The Mormons, Cat’s Cafe Ch. 5 and 6 notes (edited)

Brigham Young, Sr. Photo courtesy Library of Congress

Accuracy, objectivity, and fairness without interpretation in these notes is of supreme importance to me. If something doesn’t look right, please let me know. It’s a challenging subject, to be sure. I’ve noted references below.

Brigham Young, Sr. who was often referred to as the “Mormon Moses” stepped up to lead the Mormons when leaders Joseph Smith and his brother were murdered in 1844. In 1846, he decided to lead his followers on an exodus across the western plains to a portion of central North America under the control of Mexico. He proposed to call this The Promised Land and believed that, by relocating out of the United States, they would be able to avoid any further conflicts with hostile non-Mormon American citizens. He and an advance party left to scout the area in early 1846. The party reached the Salt Lake Valley on July 24, 1847 and Young declared the site that is now Salt Lake City to be their new home. The remainder of the Mormons traveled the 1,300 miles and upon arriving in 1848, selected Young to become the church’s new president.

Much to Brigham Young’s dismay, with the end of the Mexican-American War, in 1848, the areas including the majority of the present-day states of California, Nevada, Arizona, New Mexico and Utah came under the control of the United States. In 1850, Young was appointed the governor of the new Utah Territory. According to an article written in Editors, (September 15, 2021), “He governed the territory as a theocracy, with church doctrines taking precedence over [Federal] laws. Among other policies, he continued the limitations on African-American participation in the church, instituting a ban on Black men receiving the Mormon priesthood.”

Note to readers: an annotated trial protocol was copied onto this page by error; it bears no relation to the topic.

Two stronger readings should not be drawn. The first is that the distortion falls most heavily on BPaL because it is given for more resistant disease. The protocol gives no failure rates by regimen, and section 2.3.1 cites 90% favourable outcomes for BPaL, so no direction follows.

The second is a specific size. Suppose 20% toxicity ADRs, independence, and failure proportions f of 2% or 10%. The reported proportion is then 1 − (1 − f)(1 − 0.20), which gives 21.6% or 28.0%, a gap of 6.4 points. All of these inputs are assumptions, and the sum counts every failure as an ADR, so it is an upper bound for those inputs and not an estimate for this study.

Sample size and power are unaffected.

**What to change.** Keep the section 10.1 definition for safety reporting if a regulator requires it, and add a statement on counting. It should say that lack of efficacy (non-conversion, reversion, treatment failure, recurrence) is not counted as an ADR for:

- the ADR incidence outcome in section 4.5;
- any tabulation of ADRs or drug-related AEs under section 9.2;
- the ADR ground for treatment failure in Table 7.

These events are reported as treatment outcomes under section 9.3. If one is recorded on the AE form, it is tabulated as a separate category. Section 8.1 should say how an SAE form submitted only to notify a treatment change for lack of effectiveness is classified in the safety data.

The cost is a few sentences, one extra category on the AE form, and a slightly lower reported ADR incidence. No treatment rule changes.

Racism was fairly common throughout the U.S. at this time, so his position was supported by a large portion of U.S. citizens, particularly in the South. In Chapter Six of Cat’s Cafe, I quote excerpts from Brigham Young’s February 5, 1852 speech “Slavery, Blacks and the Priesthood.” I have provided several of these quotes here.

“Cain took it into his heart to put Abel out of this mortal existence. After the deed was done, the Lord inquired of Abel, and made Cain own what he had done with him. Now says the grandfather, I will not destroy the seed of Michal and his wife; and Cain, I will not kill you, nor suffer any one to kill you, but I will put a mark upon you.”

“What is that mark? You will see it on the countenance of every African you ever did see upon the face of the earth, or ever will see … But let me tell you further. Let my seed mingle with the seed of Cain? That brings the curse upon me, and upon my generations—we will reap the same rewards with Cain. In the priesthood I will tell you what it will do. Where the children of God mingle their seed with the seed of Cain it would not only bring the curse of being deprived of the power of the priesthood upon themselves but they entail it upon their children after them, and they cannot get rid of it … Therefore, I will not consent for one moment to have an African dictate me or any of my Bren [brethren] with regard to Church or State Government … If the Africans cannot bear rule in the Church of God, what business have they to bear rule in the State and Government affairs of this Territory or any others?”